In the spring of 2009, General Motors took a break from swimming in the political pool. Now that it's done toweling off the bankruptcy blues, The General is reportedly ready for another dip. According to The Wall Street Journal, the Detroit automaker has just lifted a self-imposed political spending ban by handing out $90,500 for select candidates running in the November elections.
The U.S. Senate will probably put more money where its 100 mouths are on promoting electric vehicles sometime soon. According to Senator Debbie Stabenow (D-MI), the legislators are likely to reauthorize and expand the Advanced Vehicle Technology Act, which the House passed an expansion to last fall. The expansion will probably add about $200 million to the bill each year for the next five years, bringing the overall total to $2.85 billion.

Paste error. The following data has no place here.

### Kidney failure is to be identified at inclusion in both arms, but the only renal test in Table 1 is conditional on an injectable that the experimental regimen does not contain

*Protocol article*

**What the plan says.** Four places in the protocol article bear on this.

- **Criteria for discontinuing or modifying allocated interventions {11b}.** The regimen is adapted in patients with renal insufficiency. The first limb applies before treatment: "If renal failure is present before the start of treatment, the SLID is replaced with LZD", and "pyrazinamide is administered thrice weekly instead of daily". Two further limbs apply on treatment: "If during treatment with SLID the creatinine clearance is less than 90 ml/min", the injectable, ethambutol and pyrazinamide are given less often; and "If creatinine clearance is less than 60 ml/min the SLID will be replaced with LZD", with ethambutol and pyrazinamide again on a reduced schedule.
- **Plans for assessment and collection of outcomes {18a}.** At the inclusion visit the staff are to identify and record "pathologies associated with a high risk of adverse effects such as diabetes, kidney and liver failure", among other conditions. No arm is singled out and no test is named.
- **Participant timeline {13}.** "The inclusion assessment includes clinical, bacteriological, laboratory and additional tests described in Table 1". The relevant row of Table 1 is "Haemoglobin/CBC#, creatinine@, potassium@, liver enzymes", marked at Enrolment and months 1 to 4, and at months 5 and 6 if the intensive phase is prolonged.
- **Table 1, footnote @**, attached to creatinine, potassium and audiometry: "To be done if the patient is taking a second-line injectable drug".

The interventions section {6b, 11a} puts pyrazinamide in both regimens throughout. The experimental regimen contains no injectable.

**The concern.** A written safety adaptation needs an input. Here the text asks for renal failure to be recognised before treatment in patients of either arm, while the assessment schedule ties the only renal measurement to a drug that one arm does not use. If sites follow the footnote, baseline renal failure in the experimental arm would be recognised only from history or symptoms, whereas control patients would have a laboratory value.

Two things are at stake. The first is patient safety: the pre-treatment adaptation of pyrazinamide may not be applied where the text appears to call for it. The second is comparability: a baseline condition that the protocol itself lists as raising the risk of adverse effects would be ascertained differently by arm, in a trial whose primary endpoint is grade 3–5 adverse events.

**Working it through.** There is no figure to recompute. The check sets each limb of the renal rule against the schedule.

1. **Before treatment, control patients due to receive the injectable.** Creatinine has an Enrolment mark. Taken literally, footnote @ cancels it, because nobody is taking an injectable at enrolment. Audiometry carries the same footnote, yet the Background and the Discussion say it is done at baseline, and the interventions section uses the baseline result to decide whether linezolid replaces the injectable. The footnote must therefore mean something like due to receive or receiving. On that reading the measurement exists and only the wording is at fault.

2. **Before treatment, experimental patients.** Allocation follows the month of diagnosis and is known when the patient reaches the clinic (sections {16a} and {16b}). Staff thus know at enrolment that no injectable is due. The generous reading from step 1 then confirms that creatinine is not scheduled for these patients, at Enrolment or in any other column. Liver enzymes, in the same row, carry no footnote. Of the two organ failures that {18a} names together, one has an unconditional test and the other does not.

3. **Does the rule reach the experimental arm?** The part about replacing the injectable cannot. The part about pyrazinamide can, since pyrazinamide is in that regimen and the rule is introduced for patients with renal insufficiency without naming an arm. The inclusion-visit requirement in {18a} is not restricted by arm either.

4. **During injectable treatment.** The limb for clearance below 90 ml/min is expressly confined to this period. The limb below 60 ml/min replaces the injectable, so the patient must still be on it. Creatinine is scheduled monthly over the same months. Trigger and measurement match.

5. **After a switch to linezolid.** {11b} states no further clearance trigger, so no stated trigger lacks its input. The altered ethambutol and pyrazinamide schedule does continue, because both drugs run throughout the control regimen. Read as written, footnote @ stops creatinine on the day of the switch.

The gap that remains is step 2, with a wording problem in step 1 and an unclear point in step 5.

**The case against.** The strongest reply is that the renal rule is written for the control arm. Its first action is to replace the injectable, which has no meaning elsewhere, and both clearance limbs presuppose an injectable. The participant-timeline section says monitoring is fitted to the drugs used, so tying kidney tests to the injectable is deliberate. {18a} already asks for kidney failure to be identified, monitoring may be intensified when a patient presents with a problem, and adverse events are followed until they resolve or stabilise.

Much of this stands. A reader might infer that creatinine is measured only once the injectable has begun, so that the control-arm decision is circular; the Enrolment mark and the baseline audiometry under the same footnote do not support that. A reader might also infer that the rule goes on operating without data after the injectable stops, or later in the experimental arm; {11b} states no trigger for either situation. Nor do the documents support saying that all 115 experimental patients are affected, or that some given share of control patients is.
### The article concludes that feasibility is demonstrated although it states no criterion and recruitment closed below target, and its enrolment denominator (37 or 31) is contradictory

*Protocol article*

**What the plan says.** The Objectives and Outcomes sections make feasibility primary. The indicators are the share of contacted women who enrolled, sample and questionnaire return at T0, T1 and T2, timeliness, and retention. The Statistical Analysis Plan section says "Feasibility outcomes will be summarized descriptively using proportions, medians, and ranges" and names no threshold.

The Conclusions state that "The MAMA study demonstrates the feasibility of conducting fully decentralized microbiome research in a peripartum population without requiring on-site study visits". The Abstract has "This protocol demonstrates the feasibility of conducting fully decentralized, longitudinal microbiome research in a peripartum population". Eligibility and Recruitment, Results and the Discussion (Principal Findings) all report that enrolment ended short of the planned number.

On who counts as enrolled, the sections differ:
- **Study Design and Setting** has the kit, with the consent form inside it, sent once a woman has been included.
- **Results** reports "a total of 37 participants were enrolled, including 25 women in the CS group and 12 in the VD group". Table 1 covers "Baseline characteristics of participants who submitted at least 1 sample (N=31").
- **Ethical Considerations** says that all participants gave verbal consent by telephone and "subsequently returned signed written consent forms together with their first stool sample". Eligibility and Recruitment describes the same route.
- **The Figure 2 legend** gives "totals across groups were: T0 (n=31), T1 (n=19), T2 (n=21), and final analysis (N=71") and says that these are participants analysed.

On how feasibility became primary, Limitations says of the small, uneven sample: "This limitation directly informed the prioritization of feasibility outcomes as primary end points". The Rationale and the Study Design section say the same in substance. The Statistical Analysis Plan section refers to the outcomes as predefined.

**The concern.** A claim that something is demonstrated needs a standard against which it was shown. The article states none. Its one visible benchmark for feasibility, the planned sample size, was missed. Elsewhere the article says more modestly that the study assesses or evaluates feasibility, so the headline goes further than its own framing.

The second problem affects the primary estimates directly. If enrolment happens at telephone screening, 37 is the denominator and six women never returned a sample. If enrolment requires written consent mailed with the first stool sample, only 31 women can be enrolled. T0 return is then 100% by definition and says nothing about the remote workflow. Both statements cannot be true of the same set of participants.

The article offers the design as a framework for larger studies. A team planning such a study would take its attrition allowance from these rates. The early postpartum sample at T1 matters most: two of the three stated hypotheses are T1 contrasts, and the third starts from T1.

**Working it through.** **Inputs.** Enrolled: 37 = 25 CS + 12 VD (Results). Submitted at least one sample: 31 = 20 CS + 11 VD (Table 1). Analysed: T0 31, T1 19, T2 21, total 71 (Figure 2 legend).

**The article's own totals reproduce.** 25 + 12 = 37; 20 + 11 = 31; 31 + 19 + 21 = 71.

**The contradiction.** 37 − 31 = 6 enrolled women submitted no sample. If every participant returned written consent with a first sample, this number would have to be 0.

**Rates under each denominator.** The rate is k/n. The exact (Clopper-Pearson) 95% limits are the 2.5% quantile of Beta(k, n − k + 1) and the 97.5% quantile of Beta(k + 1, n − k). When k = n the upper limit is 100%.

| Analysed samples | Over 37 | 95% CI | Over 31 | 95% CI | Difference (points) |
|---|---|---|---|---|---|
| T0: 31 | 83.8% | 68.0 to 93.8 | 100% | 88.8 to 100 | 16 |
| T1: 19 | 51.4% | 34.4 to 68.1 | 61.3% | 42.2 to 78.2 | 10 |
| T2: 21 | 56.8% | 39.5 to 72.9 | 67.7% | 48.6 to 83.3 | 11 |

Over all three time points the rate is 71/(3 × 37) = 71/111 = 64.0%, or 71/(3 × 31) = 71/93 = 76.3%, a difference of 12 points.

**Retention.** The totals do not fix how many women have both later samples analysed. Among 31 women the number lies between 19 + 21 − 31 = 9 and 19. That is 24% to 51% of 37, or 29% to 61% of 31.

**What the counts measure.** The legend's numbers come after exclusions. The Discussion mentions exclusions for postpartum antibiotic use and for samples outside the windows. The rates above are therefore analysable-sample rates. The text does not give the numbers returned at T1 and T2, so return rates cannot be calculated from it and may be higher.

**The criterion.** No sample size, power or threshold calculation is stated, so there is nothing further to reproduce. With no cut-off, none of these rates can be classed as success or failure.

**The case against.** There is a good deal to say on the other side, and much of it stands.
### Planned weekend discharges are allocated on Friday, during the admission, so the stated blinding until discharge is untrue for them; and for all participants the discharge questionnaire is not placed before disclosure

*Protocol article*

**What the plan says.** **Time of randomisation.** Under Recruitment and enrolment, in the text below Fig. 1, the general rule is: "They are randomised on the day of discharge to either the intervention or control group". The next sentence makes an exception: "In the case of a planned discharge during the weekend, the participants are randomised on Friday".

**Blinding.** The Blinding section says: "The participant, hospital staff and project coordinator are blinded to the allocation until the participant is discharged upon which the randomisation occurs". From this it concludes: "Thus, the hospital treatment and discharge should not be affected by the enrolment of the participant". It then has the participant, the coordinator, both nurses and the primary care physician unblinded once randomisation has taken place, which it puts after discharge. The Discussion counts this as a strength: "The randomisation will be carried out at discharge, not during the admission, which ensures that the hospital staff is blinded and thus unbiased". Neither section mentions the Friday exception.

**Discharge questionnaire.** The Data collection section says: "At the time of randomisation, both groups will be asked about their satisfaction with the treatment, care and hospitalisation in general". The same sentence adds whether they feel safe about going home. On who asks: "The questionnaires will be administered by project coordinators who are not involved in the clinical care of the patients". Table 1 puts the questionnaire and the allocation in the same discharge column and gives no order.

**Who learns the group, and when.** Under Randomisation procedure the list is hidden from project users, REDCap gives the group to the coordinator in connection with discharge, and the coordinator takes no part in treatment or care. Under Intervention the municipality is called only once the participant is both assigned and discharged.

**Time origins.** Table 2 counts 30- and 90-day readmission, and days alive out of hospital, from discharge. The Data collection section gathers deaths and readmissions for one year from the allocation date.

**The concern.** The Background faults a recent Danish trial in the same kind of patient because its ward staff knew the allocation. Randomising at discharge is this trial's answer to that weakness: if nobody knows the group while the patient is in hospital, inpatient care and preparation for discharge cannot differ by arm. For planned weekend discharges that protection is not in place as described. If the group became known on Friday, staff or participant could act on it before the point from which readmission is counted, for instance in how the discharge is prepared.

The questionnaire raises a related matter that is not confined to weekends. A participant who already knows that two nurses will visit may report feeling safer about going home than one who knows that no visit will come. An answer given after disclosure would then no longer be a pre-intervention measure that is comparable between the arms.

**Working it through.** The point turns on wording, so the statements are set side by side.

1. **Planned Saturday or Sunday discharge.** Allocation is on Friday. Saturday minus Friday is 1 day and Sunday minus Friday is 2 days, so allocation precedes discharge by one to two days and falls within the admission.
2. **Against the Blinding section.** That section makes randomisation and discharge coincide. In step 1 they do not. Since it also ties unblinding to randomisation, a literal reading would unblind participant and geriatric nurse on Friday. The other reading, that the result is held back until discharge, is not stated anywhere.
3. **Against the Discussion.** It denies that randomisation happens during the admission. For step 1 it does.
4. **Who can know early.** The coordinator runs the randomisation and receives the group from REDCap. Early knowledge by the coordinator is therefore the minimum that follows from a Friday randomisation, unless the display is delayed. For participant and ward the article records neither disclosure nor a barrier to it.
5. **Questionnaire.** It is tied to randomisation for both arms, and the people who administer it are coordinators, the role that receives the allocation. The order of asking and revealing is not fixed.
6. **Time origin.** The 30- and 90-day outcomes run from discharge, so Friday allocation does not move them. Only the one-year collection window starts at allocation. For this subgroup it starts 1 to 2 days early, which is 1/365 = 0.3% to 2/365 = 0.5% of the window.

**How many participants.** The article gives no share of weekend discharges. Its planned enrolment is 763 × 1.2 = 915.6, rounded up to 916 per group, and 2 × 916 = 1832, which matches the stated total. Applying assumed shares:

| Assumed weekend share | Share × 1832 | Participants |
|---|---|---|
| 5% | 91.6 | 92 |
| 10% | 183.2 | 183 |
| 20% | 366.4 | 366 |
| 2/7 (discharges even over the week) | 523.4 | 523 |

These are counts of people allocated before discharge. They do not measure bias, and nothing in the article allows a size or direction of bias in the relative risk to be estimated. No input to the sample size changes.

Michigan's junior US Senator, Debbie Stabenow, wants to push for an expansion of tax credits on biodiesel fuels. Stabenow is a member of the Senate Finance committee that will be holding hearings on the subject in the next few weeks, at which time she will move for an increase in the incentives to both supply and use biodiesel. She spoke earlier this week at a biodiesel conference at the NextEnergy center in Detroit that was sponsored by DaimlerChrysler.
The US Army took delivery of the first Chevy Equinox fuel-cell vehicle yesterday during a Washington, D.C. ceremony that marked the kickoff of GM's new Project Driveway initiative. Maj. Gen. Roger A. Nadeau (above), commander of the US Army's Research, Development and Engineering Command, was on hand to accept the keys from GM's Larry Burns and Senators Carl Levin (D-MI) and Debbie Stabenow (D-MI).
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